Nightly, in the basement of a nearby tavern, Shakespeare's "Othello" goes on for additional performances - this time, however, with Maria herself assuming the role of the title character's wife. News of this unlawful undertaking reaches the court of the King, naturally, but being such a good-natured and reasonable monarch (and not wanting to tee off his latest young female companion), he tosses tradition out the window and has the country's laws banning women from the stage rewritten. This is an action which does not sit particularly well with Ned though, whose entire stage career has depended on disappearing into the role of a woman - now that his very own assistant has seemed to rob him of that opportunity, his life in theater is suddenly ripped out from under him (and with it, his very reason for being).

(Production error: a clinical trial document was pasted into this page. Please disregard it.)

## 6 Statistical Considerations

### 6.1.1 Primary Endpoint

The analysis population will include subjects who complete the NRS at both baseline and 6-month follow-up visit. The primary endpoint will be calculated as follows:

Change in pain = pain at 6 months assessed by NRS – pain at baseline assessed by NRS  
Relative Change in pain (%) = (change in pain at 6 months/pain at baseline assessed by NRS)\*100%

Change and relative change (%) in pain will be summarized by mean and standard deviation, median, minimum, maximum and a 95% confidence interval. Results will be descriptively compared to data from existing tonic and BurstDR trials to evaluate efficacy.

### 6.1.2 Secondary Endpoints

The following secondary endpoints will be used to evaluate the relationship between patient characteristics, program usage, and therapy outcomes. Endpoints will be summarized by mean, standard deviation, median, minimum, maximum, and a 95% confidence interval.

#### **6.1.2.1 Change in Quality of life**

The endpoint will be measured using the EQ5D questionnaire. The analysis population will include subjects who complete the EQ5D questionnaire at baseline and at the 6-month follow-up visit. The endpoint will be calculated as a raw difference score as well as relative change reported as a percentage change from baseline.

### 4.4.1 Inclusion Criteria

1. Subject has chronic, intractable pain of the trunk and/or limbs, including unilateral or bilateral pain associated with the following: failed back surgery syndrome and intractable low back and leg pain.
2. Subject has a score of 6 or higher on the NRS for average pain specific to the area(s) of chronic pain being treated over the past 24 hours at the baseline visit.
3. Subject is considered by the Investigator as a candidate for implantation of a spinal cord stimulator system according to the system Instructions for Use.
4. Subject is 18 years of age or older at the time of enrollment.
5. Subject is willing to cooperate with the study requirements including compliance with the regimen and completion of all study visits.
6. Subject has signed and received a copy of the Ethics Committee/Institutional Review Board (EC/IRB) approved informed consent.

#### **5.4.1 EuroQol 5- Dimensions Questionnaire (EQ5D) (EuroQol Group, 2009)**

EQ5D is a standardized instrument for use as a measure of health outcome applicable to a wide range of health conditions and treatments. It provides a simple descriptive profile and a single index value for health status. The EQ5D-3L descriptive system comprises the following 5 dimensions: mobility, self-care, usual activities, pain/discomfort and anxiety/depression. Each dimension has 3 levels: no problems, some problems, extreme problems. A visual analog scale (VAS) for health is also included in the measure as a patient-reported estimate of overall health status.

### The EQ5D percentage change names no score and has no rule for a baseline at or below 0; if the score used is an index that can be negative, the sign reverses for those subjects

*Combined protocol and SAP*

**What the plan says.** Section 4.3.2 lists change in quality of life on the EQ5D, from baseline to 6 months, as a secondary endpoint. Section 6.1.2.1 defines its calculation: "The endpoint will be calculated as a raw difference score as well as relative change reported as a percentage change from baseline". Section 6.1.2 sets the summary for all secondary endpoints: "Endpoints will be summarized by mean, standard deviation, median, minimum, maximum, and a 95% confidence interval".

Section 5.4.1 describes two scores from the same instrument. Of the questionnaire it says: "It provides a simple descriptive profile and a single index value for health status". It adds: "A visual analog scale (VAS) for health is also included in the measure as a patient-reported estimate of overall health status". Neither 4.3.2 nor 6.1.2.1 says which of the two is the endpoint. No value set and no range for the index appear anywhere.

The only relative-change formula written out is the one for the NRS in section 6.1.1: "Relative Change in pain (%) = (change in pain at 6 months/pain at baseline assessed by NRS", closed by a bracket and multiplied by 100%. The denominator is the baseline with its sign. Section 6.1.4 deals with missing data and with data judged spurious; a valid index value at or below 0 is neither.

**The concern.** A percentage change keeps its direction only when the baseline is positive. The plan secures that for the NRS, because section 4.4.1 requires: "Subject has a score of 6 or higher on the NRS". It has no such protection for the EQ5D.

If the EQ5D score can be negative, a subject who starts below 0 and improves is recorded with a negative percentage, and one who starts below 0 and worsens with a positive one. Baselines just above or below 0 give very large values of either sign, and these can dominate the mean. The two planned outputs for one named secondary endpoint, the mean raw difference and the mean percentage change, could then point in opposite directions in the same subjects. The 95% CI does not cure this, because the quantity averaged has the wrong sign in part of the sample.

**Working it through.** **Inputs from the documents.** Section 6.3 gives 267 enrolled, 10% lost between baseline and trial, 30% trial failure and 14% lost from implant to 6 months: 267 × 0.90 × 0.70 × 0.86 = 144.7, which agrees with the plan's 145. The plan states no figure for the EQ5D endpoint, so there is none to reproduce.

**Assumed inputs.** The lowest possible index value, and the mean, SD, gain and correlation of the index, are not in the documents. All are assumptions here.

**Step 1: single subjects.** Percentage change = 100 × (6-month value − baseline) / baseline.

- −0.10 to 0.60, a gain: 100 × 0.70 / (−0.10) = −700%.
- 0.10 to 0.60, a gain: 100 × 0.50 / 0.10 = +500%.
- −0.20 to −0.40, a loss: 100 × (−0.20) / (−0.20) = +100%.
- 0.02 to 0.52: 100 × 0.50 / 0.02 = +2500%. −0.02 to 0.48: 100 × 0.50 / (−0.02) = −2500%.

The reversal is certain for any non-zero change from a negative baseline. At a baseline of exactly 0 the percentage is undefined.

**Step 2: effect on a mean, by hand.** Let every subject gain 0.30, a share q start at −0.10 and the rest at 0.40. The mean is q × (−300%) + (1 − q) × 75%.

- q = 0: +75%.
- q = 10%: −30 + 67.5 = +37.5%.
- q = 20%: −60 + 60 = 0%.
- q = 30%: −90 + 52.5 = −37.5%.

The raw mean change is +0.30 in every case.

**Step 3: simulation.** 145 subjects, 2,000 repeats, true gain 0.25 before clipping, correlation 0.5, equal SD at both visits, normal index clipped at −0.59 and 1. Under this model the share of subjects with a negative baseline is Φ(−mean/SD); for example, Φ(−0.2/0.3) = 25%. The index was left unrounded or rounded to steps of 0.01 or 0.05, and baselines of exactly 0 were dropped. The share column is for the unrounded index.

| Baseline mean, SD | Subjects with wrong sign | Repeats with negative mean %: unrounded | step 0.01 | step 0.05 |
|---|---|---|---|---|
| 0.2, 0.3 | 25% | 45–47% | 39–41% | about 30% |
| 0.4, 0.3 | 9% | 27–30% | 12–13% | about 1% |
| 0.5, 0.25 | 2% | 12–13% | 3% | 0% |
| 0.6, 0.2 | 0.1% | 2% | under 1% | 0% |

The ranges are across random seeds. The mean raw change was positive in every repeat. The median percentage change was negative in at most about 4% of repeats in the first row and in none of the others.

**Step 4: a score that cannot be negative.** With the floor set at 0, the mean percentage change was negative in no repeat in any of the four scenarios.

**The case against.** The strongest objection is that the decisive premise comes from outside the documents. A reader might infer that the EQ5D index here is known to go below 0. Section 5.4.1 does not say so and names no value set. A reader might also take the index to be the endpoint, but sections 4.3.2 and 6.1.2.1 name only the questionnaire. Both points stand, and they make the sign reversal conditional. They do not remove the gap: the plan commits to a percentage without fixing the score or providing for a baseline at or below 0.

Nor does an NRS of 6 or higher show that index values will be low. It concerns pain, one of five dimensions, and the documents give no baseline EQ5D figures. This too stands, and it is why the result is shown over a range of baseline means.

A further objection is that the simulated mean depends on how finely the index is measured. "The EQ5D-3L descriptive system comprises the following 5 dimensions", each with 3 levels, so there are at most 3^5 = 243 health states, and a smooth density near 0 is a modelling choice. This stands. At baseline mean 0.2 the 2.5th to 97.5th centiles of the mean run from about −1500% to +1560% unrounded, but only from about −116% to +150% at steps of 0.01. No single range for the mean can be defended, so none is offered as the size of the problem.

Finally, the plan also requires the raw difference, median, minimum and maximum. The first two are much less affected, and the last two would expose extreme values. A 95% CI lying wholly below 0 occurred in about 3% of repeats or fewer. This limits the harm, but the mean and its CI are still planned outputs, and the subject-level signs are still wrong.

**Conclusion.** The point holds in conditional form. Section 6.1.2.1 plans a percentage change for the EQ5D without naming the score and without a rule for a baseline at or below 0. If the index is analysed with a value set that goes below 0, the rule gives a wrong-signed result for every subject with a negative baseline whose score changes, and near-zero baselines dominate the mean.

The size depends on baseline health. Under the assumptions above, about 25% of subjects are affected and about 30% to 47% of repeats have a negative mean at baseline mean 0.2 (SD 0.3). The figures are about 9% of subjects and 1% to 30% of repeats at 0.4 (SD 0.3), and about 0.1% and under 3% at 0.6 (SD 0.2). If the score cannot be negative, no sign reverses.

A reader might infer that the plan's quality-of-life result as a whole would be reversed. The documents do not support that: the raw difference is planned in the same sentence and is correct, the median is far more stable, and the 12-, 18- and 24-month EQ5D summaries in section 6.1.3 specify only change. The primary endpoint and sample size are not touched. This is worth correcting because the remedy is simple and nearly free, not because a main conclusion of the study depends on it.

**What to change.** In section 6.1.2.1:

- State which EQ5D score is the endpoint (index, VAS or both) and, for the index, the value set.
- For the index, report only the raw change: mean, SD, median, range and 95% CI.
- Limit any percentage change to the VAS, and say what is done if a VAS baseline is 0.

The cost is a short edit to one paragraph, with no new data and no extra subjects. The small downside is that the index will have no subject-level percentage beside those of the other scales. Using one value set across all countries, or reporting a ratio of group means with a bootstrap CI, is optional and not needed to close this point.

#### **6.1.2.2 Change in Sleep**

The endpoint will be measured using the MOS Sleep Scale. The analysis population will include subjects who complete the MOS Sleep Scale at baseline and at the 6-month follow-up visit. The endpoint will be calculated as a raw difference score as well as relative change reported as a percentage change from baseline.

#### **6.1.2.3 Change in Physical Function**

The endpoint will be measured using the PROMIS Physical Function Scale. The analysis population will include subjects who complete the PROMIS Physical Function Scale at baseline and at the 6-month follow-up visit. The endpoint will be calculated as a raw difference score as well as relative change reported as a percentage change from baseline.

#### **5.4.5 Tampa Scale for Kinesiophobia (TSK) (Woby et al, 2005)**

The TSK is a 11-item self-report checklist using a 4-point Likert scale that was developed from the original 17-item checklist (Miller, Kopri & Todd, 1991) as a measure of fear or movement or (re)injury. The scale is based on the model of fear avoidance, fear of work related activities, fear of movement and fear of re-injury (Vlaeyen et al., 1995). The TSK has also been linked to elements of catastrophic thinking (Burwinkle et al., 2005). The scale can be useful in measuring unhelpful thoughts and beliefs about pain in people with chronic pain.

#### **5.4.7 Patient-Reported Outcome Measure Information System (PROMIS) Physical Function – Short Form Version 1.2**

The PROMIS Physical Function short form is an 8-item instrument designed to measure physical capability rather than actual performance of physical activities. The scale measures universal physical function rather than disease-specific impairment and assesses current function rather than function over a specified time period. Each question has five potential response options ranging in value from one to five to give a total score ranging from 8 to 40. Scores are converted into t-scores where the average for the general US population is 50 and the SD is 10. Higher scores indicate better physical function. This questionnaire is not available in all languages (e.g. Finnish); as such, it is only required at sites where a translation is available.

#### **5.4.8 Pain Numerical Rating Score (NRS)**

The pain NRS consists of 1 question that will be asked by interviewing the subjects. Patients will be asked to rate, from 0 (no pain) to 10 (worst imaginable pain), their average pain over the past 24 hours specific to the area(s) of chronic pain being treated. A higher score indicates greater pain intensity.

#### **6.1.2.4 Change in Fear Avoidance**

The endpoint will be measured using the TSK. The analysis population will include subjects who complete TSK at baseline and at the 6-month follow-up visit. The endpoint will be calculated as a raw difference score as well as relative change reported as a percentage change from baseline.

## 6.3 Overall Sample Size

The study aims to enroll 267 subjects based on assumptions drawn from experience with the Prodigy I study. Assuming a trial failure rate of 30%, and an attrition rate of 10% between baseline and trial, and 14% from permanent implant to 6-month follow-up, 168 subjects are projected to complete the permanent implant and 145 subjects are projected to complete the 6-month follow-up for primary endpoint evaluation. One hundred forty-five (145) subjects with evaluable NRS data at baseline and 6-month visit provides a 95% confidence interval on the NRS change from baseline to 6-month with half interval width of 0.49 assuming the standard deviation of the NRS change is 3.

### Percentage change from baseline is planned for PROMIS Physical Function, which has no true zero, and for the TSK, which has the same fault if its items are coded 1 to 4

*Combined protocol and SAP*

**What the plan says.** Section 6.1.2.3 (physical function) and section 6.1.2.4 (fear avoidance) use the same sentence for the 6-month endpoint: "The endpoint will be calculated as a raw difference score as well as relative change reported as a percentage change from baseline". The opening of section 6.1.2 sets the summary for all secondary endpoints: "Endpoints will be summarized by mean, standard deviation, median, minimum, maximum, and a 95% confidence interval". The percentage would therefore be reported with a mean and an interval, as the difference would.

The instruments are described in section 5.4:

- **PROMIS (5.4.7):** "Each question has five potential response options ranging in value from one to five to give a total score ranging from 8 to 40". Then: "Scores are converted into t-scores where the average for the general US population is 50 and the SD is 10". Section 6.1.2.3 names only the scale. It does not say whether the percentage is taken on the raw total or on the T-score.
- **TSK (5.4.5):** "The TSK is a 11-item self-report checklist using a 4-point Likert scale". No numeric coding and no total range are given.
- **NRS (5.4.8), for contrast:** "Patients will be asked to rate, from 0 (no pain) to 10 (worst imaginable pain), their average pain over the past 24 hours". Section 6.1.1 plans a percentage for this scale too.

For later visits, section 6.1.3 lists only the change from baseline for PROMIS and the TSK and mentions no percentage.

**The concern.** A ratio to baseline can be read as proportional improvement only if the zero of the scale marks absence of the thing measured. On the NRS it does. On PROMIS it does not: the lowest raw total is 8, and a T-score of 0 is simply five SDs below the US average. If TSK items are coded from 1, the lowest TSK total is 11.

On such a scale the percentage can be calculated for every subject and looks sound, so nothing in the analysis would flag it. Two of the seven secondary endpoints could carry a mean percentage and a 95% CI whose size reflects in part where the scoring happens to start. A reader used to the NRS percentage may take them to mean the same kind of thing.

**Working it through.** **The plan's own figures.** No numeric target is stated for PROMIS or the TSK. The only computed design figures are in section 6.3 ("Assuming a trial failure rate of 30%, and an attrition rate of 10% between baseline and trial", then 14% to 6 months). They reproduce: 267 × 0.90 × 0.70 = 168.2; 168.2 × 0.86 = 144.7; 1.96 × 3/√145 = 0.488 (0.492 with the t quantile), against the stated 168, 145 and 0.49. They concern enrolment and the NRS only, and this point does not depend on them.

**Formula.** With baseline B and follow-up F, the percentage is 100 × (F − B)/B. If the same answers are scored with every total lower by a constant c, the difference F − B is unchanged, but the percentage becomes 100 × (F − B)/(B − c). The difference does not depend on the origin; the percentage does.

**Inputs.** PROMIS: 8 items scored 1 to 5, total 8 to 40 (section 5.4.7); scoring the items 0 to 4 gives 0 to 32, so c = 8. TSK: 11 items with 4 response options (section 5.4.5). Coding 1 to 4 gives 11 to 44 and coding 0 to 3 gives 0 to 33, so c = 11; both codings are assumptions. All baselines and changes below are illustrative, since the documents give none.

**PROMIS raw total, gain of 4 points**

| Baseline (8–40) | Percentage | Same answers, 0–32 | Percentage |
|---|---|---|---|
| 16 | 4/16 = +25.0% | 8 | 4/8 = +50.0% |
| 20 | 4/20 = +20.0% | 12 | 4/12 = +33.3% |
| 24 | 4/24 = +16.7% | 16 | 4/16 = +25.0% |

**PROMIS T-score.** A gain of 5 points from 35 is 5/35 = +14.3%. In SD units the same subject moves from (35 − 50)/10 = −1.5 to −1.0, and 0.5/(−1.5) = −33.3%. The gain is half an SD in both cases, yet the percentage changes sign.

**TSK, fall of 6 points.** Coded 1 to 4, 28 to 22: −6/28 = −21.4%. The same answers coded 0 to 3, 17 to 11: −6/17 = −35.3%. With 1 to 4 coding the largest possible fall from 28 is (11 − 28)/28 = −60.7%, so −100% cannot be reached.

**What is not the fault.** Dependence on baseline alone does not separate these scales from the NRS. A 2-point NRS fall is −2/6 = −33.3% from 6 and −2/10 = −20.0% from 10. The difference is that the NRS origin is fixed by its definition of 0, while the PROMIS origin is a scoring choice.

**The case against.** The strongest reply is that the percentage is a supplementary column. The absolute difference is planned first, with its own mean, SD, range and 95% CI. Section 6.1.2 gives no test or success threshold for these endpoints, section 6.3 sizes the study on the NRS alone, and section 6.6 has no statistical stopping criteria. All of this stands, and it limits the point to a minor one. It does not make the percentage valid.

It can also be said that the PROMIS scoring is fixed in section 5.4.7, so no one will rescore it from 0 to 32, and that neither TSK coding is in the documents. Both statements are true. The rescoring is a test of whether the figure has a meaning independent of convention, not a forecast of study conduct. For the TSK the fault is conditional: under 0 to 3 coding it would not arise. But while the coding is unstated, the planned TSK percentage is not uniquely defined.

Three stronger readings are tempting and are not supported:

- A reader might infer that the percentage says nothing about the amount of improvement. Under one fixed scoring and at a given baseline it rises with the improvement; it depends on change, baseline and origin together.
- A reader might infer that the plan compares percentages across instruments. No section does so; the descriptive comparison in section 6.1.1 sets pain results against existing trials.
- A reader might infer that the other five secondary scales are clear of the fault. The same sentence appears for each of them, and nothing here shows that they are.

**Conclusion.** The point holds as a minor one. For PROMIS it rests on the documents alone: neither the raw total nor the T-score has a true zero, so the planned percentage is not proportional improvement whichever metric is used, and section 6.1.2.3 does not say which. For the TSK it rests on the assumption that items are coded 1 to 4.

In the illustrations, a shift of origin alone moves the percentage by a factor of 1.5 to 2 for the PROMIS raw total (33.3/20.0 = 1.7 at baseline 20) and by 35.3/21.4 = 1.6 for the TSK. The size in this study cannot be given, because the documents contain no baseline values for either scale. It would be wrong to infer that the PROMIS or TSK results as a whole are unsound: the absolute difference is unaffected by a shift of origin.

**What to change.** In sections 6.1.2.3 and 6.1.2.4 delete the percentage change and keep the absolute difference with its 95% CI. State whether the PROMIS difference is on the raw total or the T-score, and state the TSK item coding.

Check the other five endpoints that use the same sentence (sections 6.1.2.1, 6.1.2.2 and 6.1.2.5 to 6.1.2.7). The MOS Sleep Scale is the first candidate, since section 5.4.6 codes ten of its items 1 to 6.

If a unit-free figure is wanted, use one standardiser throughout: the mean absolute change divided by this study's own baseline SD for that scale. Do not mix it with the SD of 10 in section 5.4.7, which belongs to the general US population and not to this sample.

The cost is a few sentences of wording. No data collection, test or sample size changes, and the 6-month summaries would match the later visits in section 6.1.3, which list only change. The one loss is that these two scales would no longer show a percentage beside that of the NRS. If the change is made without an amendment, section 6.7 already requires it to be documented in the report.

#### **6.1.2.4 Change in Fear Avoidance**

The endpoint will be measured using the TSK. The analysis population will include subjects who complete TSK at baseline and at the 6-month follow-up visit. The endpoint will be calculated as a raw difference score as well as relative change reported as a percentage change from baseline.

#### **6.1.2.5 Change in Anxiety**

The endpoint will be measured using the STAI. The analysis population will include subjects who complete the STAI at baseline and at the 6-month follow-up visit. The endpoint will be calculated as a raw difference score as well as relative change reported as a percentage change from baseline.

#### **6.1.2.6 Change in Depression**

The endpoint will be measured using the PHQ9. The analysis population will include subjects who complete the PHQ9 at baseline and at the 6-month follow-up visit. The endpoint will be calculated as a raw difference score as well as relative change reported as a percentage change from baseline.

If there is a slight satisfaction to be had for Mr. Kynaston, though, it is that Maria herself does not play a very convincing Desdemona. In fact, instead of realizing the full sensibility of the role, she basically replicates all of her former teacher's on-stage mannerisms, offering no new perspective to the personification whatsoever. England's first true theater actress is not directly playing a female character here, but rather channeling herself through the mind of a man in order to play it. Audiences are marveled by the fact that a woman is finally taking the helm of such a role, yes, but the critics are easily turned away by her lack of craft. Likewise, he as an actor is unable to find himself comfortable in male roles; during a soliloquy meant to prove his capabilities as the lead male in Shakespeare's tragedy, he veers from the required delivery and eventually falls back into the woman-like mannerisms he mastered for so long before. The script by Jeffrey Hatcher certainly makes no judgment calls in terms of the cultural change (yes, women should have been allowed to act in the theater), but it does contemplate the specifics. Being the first of your kind is no doubt an important responsibility to carry, but just what kind of impression does it leave if the actress cannot reach a level of performance that is on a different wavelength from a man's well-known trickery?